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October 11, 2013

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CFHE, UUP take aim at MOOCs


uupdate 10-11-13

UUP is not alone in its battle against the profiteering of higher education through the proliferation of Massive Open Online Courses.

The Campaign for Higher Education, a national group of faculty leaders and higher ed unions, picks up the money trail investors and corporate leaders have followed to squeeze dollars from online higher education in a paper,“The `Promises’ of Online Higher Education: Profits.”

The Oct. 9 report focuses on how corporations, such as Pearson Learning Solutions, Coursera and Udacity, have moved rapidly to profit from online higher education. Constantly shifting, these companies have become adept at dodging bad press (studies that show dismal completion rates for MOOCs) and regulatory changes—all while selling their services as innovative, and providing expanded access for students at a lower cost.

Eileen Landy, UUP’s statewide secretary and a CFHE founding member, is quoted about the study in the latest issue of U.S. News & World Report. "This is not about students, it's about profit," she said during an Oct. 9 conference call with reporters. "We can't blame businesspeople for taking care of their business. But we in higher education need to take care of ours."

During the press conference, Landy cited SUNY’s “excellent track record” in online education, noting that tens of thousands of online degrees have been conferred through the SUNY Learning Network and Empire State College.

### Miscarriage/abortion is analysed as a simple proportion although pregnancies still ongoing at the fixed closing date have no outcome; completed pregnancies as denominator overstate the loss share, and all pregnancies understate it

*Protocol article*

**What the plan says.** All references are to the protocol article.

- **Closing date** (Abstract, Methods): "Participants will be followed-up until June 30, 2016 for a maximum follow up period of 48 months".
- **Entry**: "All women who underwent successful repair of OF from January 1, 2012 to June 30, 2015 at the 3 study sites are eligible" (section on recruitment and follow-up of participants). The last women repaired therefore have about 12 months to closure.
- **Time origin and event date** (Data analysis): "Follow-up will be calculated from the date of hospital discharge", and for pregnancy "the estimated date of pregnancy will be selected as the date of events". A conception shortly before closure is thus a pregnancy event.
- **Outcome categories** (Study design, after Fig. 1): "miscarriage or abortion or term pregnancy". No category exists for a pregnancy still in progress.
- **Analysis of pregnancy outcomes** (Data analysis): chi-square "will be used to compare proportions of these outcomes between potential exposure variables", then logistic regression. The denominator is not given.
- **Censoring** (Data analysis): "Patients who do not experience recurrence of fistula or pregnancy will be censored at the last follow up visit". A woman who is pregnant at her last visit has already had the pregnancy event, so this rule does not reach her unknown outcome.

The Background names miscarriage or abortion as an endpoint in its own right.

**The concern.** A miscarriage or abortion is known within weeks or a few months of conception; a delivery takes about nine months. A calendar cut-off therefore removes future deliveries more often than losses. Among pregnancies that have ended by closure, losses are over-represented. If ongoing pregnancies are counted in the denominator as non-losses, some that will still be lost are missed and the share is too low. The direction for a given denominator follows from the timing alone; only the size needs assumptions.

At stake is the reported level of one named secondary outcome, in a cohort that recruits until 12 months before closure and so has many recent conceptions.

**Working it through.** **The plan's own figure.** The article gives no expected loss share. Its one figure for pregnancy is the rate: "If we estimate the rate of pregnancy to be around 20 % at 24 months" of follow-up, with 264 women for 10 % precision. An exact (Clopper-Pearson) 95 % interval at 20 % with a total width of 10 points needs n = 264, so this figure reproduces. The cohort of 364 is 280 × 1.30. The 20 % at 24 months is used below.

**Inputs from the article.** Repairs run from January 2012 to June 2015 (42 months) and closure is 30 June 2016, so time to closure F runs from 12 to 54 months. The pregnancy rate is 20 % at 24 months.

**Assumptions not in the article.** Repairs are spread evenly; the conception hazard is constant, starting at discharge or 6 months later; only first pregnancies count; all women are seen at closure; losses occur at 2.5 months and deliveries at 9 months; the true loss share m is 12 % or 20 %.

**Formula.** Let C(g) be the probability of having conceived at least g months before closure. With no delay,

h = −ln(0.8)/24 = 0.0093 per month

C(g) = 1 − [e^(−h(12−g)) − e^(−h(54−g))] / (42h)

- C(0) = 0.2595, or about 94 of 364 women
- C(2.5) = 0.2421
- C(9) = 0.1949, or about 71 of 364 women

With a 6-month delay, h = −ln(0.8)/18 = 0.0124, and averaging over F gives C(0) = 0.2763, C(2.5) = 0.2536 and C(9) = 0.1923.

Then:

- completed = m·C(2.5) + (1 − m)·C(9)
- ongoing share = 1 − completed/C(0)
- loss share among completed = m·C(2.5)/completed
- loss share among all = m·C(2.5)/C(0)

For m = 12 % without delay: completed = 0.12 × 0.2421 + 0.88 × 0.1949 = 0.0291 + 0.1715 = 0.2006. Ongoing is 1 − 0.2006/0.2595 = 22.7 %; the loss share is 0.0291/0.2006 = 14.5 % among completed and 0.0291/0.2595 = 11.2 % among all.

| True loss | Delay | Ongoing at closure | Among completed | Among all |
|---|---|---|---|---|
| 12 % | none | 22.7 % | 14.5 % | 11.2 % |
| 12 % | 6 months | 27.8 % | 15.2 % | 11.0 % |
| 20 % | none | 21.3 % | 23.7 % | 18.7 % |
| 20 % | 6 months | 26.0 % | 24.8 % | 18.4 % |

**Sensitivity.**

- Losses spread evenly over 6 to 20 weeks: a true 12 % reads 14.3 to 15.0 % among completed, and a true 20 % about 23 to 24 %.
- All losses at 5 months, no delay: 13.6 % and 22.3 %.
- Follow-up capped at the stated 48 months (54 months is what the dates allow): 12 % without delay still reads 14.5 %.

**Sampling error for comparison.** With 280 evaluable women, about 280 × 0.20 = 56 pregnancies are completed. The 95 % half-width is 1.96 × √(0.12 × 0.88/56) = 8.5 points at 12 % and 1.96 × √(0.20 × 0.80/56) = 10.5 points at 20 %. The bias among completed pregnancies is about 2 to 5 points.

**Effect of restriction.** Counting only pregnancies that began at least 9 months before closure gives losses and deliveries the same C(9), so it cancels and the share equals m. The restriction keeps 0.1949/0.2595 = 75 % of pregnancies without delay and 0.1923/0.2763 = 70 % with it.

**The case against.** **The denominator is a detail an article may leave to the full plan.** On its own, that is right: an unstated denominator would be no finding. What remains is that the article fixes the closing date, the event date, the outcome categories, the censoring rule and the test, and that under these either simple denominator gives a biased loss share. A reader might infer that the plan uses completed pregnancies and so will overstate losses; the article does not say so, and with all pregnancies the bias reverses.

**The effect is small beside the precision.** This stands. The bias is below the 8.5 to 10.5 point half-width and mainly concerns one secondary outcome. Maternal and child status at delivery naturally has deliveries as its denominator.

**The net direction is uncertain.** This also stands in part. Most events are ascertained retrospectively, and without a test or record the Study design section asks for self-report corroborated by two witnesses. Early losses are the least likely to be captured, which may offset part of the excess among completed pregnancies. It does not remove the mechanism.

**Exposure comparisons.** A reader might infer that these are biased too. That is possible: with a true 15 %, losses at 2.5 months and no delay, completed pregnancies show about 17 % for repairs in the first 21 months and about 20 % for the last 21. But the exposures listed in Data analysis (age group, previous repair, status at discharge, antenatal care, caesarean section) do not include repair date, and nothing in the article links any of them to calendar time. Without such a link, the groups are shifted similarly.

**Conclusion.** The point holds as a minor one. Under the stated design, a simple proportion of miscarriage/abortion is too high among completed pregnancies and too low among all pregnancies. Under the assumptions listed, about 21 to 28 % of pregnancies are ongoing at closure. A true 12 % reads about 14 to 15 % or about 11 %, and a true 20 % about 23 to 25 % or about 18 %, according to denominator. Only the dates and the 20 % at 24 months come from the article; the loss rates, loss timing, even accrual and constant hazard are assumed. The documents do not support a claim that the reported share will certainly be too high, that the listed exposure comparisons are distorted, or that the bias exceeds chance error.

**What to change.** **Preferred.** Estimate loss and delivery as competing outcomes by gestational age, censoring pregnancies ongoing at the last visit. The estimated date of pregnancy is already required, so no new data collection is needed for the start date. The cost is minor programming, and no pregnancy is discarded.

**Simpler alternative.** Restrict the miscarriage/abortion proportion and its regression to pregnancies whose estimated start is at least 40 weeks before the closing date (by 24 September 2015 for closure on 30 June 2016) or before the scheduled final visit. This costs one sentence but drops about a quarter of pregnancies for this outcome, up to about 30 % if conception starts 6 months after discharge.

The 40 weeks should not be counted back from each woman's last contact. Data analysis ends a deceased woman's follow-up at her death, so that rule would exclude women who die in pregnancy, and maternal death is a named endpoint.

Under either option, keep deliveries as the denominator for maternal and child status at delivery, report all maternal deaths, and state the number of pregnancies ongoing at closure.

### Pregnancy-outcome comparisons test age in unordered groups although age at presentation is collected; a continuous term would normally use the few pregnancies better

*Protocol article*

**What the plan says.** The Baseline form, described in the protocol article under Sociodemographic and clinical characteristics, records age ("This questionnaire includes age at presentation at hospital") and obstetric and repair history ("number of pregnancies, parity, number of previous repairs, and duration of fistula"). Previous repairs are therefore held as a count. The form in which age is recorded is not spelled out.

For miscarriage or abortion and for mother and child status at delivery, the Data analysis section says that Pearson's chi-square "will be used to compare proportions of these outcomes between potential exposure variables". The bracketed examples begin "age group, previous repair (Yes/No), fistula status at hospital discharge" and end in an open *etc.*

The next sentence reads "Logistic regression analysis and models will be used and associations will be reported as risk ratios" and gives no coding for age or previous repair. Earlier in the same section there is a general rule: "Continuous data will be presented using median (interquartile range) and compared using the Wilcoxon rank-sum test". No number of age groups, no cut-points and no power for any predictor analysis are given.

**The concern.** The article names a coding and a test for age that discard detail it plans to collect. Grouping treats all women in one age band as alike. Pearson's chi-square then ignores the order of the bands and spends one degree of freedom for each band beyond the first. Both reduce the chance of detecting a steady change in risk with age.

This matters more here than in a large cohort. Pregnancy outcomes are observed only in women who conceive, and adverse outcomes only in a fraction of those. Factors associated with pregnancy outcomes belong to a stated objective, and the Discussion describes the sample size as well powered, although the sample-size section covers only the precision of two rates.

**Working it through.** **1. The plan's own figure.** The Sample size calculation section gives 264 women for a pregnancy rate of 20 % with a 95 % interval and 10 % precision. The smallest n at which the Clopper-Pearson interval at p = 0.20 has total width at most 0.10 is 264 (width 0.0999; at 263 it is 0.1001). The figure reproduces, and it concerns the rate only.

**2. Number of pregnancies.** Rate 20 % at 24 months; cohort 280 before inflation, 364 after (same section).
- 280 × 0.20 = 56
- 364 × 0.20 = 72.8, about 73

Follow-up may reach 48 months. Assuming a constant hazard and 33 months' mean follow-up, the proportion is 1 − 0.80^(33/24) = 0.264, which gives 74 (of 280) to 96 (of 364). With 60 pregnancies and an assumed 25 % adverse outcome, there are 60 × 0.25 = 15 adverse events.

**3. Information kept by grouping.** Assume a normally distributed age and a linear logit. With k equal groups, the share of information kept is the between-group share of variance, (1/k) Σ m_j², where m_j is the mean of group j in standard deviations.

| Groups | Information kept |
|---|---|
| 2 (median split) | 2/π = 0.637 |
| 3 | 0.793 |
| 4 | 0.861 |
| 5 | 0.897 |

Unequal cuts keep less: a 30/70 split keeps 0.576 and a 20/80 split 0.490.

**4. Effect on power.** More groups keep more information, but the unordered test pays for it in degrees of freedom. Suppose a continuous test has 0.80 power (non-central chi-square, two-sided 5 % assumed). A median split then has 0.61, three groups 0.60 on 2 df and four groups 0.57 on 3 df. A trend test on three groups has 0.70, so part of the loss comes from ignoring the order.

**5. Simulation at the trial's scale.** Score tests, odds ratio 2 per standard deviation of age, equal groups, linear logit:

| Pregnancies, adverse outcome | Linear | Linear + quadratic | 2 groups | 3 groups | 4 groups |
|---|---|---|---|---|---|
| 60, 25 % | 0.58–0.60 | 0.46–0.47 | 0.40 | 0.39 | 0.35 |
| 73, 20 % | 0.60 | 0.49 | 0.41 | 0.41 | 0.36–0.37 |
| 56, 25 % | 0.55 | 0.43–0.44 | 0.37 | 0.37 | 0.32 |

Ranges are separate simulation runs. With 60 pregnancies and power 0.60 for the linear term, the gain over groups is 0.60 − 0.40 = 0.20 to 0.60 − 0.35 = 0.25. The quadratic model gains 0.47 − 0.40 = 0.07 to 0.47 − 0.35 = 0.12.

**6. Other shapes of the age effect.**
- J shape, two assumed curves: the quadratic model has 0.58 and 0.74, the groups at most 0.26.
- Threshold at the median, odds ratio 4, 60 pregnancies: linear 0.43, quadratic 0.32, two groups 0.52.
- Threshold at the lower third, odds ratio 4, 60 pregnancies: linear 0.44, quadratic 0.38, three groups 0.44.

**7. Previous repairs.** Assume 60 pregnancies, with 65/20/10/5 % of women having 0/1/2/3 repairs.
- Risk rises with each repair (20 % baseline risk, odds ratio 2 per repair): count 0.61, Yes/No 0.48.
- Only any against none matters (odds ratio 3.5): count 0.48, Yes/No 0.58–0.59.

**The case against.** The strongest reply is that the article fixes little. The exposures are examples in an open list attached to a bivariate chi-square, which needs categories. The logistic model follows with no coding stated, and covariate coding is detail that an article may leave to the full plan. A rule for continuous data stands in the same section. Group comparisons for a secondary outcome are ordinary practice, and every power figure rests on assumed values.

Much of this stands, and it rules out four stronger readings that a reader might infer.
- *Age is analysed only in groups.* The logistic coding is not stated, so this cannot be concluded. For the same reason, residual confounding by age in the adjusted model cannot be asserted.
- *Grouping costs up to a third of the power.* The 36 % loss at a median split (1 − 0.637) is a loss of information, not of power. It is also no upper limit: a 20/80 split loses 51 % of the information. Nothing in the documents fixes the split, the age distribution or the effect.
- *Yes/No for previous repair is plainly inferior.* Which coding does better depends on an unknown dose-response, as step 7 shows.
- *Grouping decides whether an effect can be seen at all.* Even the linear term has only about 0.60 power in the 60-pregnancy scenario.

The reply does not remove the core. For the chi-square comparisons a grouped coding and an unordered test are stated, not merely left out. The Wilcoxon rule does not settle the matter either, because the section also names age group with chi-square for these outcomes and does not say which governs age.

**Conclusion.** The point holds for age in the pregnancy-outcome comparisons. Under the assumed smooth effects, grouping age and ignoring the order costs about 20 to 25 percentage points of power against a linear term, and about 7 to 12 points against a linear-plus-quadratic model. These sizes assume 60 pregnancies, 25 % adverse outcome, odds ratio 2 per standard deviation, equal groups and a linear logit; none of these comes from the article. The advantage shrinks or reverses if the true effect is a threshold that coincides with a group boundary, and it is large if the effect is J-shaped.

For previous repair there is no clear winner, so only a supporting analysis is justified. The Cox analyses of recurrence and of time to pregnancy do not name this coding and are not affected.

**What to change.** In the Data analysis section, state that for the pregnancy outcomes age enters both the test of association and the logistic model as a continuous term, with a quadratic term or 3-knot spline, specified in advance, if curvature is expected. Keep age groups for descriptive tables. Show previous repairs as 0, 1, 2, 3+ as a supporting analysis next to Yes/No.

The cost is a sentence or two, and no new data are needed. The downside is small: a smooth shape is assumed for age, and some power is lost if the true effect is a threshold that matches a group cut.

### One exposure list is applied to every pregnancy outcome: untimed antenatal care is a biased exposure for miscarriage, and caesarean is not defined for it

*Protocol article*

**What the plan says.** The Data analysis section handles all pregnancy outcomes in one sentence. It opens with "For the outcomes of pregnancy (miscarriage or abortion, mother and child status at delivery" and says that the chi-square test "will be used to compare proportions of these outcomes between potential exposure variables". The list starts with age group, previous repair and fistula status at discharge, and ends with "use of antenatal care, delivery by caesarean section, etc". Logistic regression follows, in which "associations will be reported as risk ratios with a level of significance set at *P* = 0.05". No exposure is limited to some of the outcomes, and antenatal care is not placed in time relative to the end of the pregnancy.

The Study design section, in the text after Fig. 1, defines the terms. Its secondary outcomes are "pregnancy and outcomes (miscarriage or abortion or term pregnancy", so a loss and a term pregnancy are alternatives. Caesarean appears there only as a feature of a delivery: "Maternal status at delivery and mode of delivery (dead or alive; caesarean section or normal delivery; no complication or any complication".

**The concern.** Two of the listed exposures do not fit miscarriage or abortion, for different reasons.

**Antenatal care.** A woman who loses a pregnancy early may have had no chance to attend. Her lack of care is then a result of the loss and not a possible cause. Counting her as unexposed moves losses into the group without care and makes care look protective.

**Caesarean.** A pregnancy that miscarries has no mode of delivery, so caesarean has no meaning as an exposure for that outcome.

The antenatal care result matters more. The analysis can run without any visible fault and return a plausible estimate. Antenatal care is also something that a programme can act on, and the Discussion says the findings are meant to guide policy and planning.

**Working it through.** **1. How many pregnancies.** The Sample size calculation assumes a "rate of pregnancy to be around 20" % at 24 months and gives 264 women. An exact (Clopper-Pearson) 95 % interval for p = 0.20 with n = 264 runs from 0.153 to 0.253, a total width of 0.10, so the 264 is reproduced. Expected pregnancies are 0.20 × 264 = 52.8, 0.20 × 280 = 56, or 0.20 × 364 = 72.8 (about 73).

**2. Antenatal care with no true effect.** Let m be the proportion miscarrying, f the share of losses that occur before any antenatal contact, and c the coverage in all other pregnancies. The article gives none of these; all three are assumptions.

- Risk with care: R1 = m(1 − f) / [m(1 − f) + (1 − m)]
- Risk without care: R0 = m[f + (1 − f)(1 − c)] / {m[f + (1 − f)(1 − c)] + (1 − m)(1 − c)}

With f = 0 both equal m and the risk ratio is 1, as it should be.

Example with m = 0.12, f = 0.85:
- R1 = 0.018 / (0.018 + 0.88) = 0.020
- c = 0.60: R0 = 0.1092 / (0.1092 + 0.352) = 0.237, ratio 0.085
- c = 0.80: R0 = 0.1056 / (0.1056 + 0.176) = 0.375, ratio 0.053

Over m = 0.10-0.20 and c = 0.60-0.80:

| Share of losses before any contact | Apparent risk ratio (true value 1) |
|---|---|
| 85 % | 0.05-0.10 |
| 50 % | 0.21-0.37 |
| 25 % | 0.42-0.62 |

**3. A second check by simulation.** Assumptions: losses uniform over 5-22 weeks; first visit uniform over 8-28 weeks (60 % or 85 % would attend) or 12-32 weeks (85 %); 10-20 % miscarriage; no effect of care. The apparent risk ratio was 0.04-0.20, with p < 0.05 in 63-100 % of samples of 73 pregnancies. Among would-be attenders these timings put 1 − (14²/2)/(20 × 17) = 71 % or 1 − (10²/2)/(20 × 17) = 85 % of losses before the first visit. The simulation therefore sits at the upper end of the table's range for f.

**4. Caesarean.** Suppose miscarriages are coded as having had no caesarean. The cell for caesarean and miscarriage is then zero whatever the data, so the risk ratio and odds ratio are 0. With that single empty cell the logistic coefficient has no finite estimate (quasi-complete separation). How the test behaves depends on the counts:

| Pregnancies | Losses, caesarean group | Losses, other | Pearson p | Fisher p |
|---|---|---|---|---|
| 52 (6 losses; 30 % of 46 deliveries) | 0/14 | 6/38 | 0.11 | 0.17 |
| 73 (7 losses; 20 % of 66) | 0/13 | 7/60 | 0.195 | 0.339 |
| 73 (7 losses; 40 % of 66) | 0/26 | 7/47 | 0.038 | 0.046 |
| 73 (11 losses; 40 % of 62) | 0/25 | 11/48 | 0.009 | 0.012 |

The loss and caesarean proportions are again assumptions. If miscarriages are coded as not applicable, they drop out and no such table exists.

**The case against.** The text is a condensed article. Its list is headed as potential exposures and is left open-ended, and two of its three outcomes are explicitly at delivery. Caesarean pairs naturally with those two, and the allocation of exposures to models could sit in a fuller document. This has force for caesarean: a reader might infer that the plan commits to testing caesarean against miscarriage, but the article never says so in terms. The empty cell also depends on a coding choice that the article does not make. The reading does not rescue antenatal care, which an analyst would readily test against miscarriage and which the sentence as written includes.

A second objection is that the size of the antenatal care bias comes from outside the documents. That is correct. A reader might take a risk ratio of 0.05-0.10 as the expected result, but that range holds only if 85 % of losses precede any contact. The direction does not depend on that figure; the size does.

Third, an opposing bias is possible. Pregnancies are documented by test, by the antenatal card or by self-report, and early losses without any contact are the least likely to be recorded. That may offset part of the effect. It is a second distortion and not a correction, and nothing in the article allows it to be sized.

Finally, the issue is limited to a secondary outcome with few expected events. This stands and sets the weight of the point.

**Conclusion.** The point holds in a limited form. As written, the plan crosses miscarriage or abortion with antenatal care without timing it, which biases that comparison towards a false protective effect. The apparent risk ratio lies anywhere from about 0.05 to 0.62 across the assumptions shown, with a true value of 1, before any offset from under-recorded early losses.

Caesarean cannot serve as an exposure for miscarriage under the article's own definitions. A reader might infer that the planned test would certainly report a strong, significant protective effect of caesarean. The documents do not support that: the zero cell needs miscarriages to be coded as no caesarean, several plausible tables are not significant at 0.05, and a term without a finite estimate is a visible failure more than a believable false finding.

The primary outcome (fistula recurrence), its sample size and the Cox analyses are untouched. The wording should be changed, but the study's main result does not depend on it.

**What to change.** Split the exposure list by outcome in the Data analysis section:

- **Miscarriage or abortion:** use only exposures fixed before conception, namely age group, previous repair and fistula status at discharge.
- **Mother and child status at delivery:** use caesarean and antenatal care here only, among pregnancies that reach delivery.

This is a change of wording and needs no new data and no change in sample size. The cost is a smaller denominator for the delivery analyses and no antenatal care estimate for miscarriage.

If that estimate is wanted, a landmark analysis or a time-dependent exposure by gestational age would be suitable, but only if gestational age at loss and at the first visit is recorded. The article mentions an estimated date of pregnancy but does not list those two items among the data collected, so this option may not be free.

“Our faculty and staff support outstanding online and hybrid courses across our system,” she said. “The difference is that the courses, the faculty and the staff are part of the State University, not part of a for-profit enterprise.”

Also in the study, the CFHE asserts that industry insiders, investors and corporate leaders are far more focused their own bottom lines—how to make a buck for their companies—than on the educational quality MOOCs provide and the impact the technology will have on teaching and learning.

Several national publications have run stories on the CFHE report, including Inside Higher Ed and Campus Technology. Those stories can be accessed via the CFHE website.

The study was the first in a series of three reports on MOOCs issued by CFHE in October.

The second report, “The `Promises’ of Online Higher Education: Reducing Costs”, was released Oct. 16.

The final paper,“The `Promises’ of Online Higher Education: Access”,was released Oct. 23.


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